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Susan Maxwell // Wittelsbach Patronage and Collecting in the Context of Joachim von Sandrart's Teutsche Academie

The  Teutsche Academie der Edlen Bau-, Bild- und Mahlerey-Künste, published in 1675 by the artist and theorist Joachim von Sandrart (1606-1688), included not only the earliest collection of artists' biographies published in Germany, but also laid a theoretical foundation for how to educate artists and patrons. Sandrart's relationship with Prince Elector Maximilian I of Bavaria (1573-1651), one of the most consequential collectors of the early modern period, thus can reveal to what extent the ideas espoused in the Teutsche Academie became manifest in Maximilian's collecting practices, specifically as he began to reestablish his collection after the losses and upheavals of the Thirty Years' War.
Portrait Joachim von Sandart Kupferstich Lucas Kilian nach Johan Ulrich Mayr n.d.Sandrart heaped effusive praise on Maximilian in the Teutsche Academie, both as an ideal patron and art enthusiast. Maximilian used his collections and his official portraiture as a means of statecraft and had an astute understanding of the integral role that art played in establishing his presence as a major figure in elite political circles. Sandrart's descriptions of Maximilian's  new painting gallery at his country estate, the Palace of Schleissheim, located outside of Munich, provide invaluable insight in Maximilian's goal of creating a universal collection of both old and new masters, from Albrecht Dürer, to Raphael and, most famously, Peter Paul Rubens' four large hunt paintings..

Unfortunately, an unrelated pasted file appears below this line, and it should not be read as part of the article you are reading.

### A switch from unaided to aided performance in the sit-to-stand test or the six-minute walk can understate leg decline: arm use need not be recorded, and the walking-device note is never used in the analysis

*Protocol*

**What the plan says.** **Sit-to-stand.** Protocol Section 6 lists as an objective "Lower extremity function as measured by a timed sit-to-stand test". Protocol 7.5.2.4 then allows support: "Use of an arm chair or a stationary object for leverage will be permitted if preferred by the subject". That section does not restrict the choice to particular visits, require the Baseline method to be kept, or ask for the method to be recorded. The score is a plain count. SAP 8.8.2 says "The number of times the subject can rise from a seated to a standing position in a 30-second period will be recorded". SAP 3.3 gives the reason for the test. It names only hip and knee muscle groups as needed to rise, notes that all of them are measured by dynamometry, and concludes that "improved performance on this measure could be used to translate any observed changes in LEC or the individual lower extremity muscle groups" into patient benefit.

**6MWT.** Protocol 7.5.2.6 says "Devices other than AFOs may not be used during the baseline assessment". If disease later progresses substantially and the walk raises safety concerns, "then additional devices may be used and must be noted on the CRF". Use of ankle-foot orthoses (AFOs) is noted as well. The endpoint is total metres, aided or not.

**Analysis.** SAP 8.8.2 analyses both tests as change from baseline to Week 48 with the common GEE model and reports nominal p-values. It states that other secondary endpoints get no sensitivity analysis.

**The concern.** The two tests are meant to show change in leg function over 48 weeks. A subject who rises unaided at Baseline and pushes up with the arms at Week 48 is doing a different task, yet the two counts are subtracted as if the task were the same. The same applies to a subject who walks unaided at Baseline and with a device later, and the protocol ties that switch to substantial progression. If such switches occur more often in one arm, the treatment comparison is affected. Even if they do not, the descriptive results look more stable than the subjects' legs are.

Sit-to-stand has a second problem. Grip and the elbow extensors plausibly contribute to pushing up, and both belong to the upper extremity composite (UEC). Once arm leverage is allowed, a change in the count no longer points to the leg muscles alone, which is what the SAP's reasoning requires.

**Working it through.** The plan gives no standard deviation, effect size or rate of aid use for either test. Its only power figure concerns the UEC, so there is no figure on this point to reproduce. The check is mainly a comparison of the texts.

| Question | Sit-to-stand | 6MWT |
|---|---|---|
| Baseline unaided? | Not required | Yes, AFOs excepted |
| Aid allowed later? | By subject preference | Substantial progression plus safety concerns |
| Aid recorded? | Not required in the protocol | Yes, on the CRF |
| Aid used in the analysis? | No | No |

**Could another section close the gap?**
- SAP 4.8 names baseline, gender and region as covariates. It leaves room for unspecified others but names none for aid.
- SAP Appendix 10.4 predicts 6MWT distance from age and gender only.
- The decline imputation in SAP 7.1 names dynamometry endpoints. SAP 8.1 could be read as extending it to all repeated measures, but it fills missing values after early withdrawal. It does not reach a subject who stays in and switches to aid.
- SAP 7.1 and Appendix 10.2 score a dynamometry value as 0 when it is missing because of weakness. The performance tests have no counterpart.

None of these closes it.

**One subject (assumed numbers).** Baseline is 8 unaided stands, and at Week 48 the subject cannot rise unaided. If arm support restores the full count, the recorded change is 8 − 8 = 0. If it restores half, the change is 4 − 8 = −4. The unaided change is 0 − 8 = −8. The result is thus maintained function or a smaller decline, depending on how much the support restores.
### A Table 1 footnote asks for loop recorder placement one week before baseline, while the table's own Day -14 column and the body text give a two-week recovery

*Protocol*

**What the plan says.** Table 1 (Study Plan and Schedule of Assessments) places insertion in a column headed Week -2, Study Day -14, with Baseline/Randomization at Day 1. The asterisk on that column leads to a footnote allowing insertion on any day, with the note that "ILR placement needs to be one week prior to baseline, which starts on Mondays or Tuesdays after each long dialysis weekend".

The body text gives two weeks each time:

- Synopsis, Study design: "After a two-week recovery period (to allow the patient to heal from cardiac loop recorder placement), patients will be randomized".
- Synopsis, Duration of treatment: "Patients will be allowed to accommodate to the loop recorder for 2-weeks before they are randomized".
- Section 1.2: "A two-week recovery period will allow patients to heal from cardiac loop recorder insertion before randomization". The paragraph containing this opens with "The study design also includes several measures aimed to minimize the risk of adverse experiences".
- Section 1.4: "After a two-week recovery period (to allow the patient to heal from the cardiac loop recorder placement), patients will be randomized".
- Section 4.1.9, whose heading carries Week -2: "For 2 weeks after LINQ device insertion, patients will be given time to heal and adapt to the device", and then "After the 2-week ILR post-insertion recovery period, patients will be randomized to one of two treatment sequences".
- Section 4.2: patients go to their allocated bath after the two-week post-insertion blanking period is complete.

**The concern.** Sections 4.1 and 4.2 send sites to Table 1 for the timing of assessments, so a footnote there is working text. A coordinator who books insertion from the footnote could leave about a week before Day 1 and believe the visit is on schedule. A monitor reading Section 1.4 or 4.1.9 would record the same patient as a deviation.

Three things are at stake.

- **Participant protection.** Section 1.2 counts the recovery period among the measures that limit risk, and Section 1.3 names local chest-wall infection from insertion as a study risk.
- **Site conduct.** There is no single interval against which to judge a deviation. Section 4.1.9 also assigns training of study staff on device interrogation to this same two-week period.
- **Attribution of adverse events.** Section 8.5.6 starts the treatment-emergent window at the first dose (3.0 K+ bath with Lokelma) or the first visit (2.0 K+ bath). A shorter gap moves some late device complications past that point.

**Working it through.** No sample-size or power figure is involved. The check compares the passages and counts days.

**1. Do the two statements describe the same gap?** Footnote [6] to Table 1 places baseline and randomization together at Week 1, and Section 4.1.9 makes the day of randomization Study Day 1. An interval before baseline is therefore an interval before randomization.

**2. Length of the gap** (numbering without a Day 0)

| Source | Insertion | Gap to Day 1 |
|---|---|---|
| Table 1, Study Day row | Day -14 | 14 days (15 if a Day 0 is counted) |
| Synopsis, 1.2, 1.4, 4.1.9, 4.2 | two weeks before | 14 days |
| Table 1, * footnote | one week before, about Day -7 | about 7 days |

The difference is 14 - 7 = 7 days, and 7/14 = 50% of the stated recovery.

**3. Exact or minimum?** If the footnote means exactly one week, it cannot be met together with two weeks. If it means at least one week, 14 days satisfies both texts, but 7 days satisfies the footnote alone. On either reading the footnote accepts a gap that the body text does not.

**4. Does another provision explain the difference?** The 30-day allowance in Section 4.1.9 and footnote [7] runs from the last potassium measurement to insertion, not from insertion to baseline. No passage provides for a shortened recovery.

Sandrart completed several commissions for Maximilian, including the 1643 portraits of the Prince Elector and his second wife, Maria Anna of Austria. A cycle of the Twelve Months that were accompanied by verses by the Dutch poet Joost van den Vondel (1587-1679), were displayed at the new picture gallery at Schleissheim. Placing these works within the context of theoretical debates about the role of portraiture in an artist's oeuvre, or the connections between art and literature that would be taken up in the Teutsche Academie, will reveal a nuanced and mutually beneficial relationship between artist and patron.

[Caption: Portrait Joachim von Sandart, Kupferstich, Lucas Kilian nach Johan Ulrich Mayr, n.d | Source:]